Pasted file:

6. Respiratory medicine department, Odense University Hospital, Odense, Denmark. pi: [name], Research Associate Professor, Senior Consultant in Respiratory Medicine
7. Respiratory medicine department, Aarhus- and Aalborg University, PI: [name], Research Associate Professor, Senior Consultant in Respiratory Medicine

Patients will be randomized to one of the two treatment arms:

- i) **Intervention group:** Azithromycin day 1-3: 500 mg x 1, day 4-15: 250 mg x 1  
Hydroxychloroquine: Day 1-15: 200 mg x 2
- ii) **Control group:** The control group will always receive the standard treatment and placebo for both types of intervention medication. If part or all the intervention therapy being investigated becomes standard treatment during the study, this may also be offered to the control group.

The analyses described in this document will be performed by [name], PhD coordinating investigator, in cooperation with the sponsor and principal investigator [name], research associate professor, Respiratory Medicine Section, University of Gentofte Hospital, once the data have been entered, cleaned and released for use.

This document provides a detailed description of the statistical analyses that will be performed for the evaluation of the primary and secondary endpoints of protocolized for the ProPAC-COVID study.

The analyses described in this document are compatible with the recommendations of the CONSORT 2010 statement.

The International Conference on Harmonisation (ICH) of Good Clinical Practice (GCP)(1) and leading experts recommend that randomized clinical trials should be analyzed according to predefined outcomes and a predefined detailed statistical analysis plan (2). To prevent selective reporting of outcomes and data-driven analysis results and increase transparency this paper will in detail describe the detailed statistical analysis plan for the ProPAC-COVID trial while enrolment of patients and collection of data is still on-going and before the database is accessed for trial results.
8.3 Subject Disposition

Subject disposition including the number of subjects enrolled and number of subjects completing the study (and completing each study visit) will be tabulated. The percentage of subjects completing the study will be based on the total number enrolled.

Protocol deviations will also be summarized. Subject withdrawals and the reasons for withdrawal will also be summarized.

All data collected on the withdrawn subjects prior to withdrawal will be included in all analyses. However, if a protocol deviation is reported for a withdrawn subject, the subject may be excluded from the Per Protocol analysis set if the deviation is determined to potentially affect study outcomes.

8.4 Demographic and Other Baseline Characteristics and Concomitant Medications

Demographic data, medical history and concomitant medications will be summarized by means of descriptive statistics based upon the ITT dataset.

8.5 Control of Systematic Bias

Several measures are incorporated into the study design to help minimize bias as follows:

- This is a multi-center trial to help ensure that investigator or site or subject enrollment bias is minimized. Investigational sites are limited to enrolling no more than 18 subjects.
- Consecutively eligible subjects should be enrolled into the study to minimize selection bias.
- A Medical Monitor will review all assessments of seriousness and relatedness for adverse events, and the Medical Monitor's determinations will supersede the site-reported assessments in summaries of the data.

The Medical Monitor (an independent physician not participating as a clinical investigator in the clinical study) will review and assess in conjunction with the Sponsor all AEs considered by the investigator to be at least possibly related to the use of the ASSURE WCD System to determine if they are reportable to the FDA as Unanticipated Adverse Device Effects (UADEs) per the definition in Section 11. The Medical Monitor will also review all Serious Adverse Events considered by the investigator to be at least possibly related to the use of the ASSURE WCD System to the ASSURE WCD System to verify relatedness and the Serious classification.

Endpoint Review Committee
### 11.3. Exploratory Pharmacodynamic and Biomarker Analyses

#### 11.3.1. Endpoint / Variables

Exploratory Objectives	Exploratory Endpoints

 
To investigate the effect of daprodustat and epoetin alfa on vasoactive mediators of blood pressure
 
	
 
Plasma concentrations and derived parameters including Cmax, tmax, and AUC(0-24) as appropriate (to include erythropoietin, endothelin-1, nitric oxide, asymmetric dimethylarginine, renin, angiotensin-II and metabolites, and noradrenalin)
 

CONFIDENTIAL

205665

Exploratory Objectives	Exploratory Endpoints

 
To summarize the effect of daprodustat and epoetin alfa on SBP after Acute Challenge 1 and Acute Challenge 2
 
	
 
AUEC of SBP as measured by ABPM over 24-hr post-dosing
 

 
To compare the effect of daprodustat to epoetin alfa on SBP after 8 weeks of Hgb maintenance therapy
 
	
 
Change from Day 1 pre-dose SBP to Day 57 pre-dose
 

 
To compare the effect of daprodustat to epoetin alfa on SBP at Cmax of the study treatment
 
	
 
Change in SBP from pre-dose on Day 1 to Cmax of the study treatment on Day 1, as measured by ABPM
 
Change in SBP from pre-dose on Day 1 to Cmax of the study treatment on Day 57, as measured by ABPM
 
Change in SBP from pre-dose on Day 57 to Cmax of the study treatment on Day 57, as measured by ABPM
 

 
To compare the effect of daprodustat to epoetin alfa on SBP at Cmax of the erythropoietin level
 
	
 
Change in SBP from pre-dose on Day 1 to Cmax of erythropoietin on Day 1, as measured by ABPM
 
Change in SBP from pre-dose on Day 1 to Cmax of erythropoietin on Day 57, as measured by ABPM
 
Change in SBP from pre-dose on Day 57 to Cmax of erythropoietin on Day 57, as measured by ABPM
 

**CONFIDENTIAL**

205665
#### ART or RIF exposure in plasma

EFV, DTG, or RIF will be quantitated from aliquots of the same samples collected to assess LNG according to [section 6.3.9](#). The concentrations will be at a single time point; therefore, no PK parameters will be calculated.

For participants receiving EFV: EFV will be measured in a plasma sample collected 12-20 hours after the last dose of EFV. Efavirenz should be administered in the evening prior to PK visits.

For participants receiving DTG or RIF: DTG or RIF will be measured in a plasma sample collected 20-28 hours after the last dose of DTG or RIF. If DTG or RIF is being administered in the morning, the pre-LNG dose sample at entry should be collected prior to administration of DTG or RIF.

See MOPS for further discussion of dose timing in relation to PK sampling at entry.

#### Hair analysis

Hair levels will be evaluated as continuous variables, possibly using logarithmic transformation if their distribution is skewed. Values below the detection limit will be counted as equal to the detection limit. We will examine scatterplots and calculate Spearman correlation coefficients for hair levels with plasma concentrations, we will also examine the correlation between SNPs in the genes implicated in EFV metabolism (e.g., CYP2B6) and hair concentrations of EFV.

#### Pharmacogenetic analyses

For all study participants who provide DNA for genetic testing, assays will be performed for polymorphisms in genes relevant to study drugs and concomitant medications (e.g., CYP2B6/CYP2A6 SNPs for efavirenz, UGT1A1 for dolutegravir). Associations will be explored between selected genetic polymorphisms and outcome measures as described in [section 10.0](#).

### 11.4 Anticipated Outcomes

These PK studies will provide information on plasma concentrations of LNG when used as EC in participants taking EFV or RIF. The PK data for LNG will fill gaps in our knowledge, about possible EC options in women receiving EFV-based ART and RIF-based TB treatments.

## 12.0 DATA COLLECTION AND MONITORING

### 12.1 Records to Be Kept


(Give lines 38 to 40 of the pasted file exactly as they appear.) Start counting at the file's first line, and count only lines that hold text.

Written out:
Change in SBP from pre-dose on Day 1 to Cmax of the study treatment on Day 57, as measured by ABPM
 
Change in SBP from pre-dose on Day 57 to Cmax of the study treatment on Day 57, as measured by ABPM
 

 
To compare the effect of daprodustat to epoetin alfa on SBP at Cmax of the erythropoietin level
 
	
 